It wasn’t much warmer in the Kirby Sports Center in Easton, Pa. than it was in Ithaca Wednesday, with teams from both towns
shooting percentages not much higher than the temperature, but it wouldn’t matter as Cornell was able to sneak by for a 63-58 victory in overtime. Cornell improved to 4-3, while Lafayette dropped to 2-4. Lafayette and Cornell each shot 36 percent and 37 percent respectively from the field.
Sloppy ball-handling for Cornell led to 19 turnovers and a loss against the UConn Huskies on Tuesday by a score of 91-74. Cornell dropped to 3-3 with the loss, with UConn improving to 4-1.
UConn threw constant pressure and double teams at Matt Morgan whenever it could, but it wouldn’t matter as he was stellar again with 26 points, making 11 shots on just four misses. He drilled four long balls, only missing twice from there. He also had four rebounds and competed well defensively with a steal and two blocks, while altering several other shots. Josh Warren was the only other double digit scorer for the Big Red, posting 10 points on 3-of-6 shooting. Jack Gordon and Jimmy Boeheim had trouble shooting the ball but had four assists and three assists respectively, as they had several drives to the hoop then passing to a player like Jake Kuhn or Josh Warren who would be cutting to the hoop.
After suffering cold shooting in their previous two games, the Cornell Big Red came out red hot Saturday, hitting 64 percent of their shots in a win at the previously unbeaten NJIT Highlanders. Cornell improved to 3-2 with the win, while NJIT dropped to 4-1. This win would put the two teams in a share for first in the Central New York Hoops Classic. Colgate could also clinch a first place share at 3-1 in the tournament with a win against Binghamton on Monday.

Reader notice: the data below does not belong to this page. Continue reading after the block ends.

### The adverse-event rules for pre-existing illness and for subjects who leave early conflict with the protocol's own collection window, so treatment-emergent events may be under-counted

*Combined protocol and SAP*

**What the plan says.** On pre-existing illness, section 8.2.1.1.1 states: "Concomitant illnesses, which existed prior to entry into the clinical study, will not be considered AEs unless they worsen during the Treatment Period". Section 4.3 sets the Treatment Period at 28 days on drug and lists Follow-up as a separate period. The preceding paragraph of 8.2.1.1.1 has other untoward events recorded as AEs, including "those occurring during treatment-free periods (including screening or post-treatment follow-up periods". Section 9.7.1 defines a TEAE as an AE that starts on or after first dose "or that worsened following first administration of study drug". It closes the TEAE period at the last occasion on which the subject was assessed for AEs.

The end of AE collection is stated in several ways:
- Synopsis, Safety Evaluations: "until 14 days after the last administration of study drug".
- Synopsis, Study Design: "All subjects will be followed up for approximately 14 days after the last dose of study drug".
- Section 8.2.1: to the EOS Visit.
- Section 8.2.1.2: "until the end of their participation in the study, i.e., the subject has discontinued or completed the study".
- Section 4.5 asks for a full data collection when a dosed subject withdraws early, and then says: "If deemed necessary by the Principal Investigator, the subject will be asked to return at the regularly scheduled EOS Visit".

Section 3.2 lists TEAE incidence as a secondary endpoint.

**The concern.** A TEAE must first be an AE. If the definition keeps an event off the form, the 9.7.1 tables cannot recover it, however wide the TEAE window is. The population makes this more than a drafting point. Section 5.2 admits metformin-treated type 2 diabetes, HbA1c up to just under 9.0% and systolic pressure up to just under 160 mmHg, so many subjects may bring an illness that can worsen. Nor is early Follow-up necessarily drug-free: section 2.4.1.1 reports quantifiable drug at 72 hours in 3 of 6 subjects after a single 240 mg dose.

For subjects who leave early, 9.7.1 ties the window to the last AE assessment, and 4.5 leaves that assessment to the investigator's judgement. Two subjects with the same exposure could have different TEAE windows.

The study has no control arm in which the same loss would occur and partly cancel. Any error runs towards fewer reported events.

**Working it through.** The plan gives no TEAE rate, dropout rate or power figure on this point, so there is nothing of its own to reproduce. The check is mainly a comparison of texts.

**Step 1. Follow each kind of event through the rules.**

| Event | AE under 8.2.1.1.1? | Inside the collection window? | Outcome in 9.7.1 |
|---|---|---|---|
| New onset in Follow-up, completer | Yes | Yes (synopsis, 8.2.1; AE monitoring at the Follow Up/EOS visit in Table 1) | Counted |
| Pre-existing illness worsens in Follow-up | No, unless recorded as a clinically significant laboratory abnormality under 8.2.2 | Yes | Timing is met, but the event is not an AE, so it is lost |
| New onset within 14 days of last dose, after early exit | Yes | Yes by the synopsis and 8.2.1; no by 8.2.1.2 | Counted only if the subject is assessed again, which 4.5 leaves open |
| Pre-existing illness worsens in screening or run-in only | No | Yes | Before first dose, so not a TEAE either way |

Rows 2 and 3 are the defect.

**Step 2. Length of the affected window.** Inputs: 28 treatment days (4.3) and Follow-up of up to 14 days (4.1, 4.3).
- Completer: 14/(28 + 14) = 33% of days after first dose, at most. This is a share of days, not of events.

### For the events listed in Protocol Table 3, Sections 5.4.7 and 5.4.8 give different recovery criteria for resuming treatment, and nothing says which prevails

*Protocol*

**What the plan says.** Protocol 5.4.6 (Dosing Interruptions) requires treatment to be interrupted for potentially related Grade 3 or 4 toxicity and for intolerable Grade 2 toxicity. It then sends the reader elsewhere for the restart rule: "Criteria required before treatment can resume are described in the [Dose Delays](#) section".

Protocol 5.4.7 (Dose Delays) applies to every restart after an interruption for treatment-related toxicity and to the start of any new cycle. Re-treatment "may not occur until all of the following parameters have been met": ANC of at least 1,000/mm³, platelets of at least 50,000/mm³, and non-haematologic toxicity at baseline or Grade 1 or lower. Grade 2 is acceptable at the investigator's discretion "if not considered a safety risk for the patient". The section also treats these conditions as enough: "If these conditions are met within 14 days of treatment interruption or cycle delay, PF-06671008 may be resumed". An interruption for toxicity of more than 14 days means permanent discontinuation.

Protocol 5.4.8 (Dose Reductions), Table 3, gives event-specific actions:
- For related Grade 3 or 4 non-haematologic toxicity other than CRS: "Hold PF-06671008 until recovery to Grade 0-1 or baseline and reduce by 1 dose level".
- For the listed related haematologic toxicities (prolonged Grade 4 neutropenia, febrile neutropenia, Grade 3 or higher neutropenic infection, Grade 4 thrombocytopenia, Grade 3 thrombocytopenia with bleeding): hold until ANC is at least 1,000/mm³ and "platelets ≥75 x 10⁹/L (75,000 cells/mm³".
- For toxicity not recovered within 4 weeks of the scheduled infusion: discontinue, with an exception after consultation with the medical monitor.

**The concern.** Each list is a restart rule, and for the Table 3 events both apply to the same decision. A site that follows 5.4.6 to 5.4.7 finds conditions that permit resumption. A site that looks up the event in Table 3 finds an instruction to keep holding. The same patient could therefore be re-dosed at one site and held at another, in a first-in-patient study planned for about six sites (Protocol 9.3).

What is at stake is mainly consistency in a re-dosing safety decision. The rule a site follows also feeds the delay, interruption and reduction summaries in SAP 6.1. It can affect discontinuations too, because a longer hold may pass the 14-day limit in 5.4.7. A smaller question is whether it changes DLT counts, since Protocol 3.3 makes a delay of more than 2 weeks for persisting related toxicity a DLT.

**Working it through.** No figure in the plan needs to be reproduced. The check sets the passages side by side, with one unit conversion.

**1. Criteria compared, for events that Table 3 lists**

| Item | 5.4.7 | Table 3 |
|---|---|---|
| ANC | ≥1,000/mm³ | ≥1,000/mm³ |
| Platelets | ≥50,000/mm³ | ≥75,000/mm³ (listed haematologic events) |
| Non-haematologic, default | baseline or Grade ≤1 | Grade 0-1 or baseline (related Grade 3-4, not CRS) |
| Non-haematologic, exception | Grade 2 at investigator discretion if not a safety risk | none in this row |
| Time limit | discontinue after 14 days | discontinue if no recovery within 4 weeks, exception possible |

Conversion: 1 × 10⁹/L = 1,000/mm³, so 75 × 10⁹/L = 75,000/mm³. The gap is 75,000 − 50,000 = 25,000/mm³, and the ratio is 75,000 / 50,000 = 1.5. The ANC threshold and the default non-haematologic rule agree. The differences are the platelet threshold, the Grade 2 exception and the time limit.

In no surprise, Matt Morgan led the Big Red with 34 points on 10-of-16 shooting and 6-of-10 from deep. He also had seven rebounds, two assists, and one block in the effort. Jimmy Boeheim had 15 points off of 7-for-11 shooting from the bench, also hauling down six rebounds with two of them being offensive rebounds. Cornell’s three-point specialist Jack Gordon came off of the bench with 10 points, while finally connecting on two three-point shots. Big man Josh Warren had a great game, with eight points on six assists, as he’s often the center of Brian Earl’s Princeton Offense. Steven Julian had his best game of the season, as he had four points off of perfect two for two shooting, eight rebounds, three assists, and two blocks.
Cornell could not fix its shooting woes from Sunday against Colgate and dropped Thursday’s home contest against the Delaware Blue Hens by a score of 73-56. Cornell fell to 2-2 with the loss, while the Blue Hens improved to 3-1.